TLDR (as I know you never do): Tomorrow 6PM at BBB B101 we will be joined by Open Tech Club to discuss the regulation of technology, in the backdrop of four tech regulation bills currently making the rounds in the US senate. Please join us for Regulate-a-tech, the game™ : tell us everything they did wrong, and how YOU would do better. If you can convince more than half of the attendance, we’ll pass your amendment. ~~~The way that new laws and regulations (traditionally) come about (in America especially) is:
i) In the beginning, everyone is free to do anything in a certain domain
ii) Bad things happen because of something people did in that domain
iii) People get mad
iv) Bad things continue to happen
v) Eventually a bad enough thing happens, or enough bad things happen, that the government steps in specifies what people can do in that domain, and how.
vi) Go back to (i) and iterate for ever finer sub-domains
vii) As t→∞ , or until the government collapses or the sun explodes, there’s eventually so much accumulated regulation that you can’t do anything anymore, since most laws, like diamonds, taxes, death and the blockchain, are forever.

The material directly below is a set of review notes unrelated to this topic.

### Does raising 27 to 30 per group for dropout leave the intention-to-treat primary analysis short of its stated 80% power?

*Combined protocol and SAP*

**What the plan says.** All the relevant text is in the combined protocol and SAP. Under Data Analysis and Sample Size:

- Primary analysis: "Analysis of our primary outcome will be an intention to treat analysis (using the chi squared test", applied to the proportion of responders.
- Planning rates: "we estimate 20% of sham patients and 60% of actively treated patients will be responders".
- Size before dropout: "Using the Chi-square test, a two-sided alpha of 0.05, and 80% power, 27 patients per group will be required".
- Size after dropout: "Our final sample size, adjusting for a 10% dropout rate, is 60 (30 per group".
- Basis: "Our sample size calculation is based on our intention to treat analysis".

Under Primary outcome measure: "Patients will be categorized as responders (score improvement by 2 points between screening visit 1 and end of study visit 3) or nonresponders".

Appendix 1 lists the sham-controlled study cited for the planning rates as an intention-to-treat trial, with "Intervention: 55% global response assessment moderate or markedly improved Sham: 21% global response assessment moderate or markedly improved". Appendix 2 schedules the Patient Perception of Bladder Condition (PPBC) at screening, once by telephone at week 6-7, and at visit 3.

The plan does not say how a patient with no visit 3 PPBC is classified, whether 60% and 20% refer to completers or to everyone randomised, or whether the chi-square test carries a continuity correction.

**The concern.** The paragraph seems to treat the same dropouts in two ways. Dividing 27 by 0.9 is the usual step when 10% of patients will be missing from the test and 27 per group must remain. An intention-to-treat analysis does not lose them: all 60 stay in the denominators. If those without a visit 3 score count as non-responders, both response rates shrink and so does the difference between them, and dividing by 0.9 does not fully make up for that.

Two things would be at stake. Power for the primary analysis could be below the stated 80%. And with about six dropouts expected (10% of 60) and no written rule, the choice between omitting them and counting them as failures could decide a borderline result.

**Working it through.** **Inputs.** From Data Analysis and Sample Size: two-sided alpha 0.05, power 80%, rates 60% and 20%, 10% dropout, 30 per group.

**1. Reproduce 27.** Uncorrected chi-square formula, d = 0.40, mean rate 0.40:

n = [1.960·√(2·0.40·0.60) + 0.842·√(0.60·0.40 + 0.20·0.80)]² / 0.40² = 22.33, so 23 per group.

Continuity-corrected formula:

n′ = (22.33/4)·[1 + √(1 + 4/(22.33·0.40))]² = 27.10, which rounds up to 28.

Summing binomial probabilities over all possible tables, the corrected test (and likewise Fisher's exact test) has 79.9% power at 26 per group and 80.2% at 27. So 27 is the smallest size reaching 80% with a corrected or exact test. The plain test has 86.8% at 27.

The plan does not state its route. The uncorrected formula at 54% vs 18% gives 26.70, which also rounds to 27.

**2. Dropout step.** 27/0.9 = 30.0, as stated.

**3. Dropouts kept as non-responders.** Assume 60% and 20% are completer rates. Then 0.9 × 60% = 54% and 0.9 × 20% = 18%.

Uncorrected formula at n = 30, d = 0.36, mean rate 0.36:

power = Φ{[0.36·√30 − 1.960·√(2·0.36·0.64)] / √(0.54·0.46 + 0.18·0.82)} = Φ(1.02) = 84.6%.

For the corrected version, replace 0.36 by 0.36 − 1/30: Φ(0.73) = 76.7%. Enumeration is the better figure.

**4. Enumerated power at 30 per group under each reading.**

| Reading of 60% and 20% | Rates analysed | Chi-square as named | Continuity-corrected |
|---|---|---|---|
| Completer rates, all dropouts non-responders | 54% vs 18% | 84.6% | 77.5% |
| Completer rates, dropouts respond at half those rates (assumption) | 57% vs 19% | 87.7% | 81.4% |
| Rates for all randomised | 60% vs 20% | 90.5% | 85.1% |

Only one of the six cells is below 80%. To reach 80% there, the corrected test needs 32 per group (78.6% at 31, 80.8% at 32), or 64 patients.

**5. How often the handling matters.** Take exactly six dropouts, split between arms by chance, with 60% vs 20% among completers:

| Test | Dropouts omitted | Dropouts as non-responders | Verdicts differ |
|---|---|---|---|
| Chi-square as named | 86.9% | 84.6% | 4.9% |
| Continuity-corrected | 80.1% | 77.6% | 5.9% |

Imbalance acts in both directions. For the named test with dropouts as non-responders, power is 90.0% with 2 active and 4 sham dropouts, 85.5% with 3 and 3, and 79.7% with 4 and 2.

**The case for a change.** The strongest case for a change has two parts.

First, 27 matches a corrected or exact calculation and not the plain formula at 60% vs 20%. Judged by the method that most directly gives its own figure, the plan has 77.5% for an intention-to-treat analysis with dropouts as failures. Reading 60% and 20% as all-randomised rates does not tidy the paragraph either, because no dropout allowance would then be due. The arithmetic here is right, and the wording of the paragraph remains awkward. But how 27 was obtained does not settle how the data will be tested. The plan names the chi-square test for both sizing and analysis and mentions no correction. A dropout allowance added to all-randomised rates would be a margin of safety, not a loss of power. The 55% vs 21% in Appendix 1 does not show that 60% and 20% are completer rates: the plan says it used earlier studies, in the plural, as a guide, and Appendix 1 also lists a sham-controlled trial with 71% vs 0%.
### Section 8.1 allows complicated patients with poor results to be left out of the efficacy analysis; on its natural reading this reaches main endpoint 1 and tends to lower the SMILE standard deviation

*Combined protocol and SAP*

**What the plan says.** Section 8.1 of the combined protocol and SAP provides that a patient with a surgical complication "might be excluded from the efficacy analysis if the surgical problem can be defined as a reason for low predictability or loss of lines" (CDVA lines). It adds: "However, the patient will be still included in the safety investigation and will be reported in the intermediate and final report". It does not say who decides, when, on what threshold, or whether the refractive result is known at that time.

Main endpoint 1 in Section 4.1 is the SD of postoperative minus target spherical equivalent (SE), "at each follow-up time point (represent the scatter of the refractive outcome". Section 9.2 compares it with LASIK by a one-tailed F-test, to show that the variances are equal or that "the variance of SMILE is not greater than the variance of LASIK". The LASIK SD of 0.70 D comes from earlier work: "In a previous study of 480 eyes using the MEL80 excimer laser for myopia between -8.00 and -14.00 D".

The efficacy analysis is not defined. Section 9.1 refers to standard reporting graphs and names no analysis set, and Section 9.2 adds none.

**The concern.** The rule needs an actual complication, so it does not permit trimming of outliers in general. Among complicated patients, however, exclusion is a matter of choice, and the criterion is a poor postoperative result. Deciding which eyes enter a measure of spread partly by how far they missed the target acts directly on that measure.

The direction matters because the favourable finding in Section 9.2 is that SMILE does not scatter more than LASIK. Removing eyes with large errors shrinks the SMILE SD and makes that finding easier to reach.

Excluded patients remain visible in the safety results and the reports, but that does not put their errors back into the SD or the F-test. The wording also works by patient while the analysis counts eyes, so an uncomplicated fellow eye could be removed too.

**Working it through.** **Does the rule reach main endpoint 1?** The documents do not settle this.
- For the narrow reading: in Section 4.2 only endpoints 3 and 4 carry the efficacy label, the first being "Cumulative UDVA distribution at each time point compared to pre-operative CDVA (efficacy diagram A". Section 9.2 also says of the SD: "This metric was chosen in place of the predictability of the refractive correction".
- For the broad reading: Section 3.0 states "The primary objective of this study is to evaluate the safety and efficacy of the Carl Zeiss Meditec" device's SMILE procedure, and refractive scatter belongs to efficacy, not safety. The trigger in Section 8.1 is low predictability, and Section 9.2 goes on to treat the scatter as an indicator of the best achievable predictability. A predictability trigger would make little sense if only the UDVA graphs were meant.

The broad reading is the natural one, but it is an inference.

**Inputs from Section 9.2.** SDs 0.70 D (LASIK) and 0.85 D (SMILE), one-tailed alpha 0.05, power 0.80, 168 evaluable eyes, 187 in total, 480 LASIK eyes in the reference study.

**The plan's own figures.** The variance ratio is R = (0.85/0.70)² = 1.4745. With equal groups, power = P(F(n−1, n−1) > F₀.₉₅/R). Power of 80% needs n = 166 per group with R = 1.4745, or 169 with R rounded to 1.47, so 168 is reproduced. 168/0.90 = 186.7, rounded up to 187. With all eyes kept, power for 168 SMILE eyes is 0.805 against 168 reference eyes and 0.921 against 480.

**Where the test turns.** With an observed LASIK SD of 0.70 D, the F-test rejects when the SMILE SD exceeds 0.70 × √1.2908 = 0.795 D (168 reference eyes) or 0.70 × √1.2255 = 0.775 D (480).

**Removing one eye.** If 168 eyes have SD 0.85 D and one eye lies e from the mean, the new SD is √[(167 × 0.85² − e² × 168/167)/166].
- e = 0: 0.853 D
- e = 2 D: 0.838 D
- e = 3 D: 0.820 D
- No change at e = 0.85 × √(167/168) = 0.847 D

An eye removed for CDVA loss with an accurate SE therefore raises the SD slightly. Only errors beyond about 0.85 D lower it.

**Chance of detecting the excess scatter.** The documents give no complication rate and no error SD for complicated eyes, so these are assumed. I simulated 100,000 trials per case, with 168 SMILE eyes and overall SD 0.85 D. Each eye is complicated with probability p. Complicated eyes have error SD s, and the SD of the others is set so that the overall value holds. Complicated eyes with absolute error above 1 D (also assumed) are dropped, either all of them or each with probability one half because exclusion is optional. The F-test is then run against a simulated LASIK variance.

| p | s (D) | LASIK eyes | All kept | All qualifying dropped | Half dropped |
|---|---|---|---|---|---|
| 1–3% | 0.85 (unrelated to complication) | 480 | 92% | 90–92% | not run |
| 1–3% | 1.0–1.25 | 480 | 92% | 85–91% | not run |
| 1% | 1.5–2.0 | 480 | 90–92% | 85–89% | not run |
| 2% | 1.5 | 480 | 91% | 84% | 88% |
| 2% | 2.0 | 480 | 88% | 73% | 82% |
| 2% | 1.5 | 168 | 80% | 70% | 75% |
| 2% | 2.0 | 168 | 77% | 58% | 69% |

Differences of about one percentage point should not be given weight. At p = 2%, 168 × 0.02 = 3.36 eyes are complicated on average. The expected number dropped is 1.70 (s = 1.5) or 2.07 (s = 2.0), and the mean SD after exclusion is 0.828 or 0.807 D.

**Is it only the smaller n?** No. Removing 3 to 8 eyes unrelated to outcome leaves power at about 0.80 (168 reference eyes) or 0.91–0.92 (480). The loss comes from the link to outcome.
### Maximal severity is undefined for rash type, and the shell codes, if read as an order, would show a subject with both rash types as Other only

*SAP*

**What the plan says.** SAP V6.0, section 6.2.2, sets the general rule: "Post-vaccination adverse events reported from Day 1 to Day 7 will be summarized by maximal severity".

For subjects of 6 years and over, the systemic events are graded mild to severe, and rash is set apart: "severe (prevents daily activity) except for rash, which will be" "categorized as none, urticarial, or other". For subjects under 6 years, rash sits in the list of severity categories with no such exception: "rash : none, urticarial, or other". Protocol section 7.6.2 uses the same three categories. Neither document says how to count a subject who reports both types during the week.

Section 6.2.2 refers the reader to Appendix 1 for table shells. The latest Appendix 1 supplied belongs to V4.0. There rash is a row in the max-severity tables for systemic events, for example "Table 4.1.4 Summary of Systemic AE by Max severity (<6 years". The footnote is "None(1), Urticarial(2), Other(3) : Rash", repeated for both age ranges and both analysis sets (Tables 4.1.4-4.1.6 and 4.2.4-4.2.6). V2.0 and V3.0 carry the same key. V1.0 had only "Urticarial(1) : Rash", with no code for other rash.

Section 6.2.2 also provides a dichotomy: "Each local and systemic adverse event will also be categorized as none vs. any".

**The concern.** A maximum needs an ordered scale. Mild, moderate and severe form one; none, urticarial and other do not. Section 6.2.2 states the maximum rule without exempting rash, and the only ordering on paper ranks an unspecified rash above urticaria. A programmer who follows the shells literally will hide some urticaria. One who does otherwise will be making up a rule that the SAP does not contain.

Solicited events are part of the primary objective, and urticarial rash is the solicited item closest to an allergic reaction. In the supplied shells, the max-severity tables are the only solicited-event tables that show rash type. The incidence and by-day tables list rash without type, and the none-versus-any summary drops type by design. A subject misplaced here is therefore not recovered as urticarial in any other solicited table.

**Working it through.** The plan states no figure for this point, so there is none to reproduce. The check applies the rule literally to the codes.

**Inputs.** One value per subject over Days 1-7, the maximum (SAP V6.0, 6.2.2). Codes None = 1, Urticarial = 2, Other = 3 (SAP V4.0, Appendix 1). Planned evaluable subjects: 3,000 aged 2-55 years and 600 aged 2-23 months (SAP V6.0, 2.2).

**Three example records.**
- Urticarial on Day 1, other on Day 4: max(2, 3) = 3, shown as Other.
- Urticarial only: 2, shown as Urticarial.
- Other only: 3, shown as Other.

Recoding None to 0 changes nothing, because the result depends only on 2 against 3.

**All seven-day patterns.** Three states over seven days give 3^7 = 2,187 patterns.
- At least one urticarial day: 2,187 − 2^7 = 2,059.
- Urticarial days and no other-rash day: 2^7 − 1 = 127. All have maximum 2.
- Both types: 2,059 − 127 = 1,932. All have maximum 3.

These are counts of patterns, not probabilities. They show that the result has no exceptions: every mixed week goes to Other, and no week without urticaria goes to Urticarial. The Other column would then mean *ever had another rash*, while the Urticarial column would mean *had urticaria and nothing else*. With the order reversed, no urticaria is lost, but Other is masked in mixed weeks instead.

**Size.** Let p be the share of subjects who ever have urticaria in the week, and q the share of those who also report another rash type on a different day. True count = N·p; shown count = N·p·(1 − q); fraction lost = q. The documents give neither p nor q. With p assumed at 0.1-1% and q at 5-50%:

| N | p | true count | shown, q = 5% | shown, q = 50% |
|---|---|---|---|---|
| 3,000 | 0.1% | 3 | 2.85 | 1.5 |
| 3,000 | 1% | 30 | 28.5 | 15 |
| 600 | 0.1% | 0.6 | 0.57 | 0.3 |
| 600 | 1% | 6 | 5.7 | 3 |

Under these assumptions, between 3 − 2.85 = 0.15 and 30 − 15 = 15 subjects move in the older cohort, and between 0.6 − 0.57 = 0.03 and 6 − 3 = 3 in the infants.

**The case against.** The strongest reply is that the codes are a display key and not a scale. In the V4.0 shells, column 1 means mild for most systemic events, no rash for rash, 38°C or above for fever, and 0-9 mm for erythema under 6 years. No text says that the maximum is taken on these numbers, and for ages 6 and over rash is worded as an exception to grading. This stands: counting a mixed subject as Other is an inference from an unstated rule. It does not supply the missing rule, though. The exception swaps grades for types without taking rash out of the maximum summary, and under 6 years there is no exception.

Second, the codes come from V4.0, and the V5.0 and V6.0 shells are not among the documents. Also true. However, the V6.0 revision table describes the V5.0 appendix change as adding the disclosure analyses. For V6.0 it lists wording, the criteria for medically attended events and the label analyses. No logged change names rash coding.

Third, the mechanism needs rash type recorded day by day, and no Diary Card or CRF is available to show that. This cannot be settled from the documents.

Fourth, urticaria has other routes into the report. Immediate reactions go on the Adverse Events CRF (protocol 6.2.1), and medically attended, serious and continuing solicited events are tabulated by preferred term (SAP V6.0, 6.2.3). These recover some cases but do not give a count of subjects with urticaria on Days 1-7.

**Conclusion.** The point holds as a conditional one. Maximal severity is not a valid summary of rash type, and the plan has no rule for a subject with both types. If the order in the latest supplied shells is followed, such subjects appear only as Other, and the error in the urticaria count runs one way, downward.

Eventually people get used to them and just consider it to be a fact of life. For example, did you know what:Prior to 1906 Pure Food and Drug Act, the labeling and sale of food and especially drugs were virtually unregulated, leading to abundant shady practices and general misleading of consumers. Together with a series of extensions and other laws, this lead to the creation of the Food and Drug Administration and 1927.Jaywalking only became a crime after cars became abundant and people started getting run over.In more recent times, the pattern continues. The trigger for a new wave of regulations is often a new technology that enables new ways to do bad things. For example:Model airplanes, gas balloons and other “drones” have been around for over a century, but it was only when quad-copters became immensely popular, less than 10 years ago, that the FAA got tough and heavily regulated their useMoney, banks, stocks and financial things have been regulated since the dawn of time, and get regulated again every time they lead to a new crisis. A few years ago people realized that appending the words “blockchain” and “crypto” to their financial instruments was an excellent excuse to ignore regulations. After a sufficient amount of fraud and scams, the regulators stepped in, fined a bunch of people, and issued guidelines for using the word blockchain. Back when the cyberspace was invented, you could do anything. Then hacking, spam, and evil corporations spying on you and being evil happened, and they were all regulated. Most notable is the European General Data Protection Regulation dictating how companies should deal with personal data, but this is a fad everywhere. For example, the California Consumer Privacy Act deals with many of the same issues, and there’s even a new law about bots. Stay tuned for the next chapters worldwide.For billions of years, nobody cared about how natural selection, transposons and horizontal gene transfer affected the DNA of living things. It was only when humans started doing much of the same things with new tools that people got worried about genetically modified crops, mosquitoes, and crispier babies (albeit KFC is looking into crispier chickens). But! Not all laws about technology are about trying to keep terrible things from happening! Every now and again, governments try to encourage good deeds with technology! This can be done not only by directly leveraging technology to improve government services, but also by clarifying or creating a regulatory framework so that potential good faith entrepreneurs are not afraid of getting smacked by the government for moving fast and breaking things. For example:The government of Singapore developed a blockchain based platform for issuing and validating academic certificates.The California government has passed bills defining blockchain technology and allowing companies to use it for corporate records.The government of Estonia offers almost all of it’s’ services online, including voting. Things are happening in America.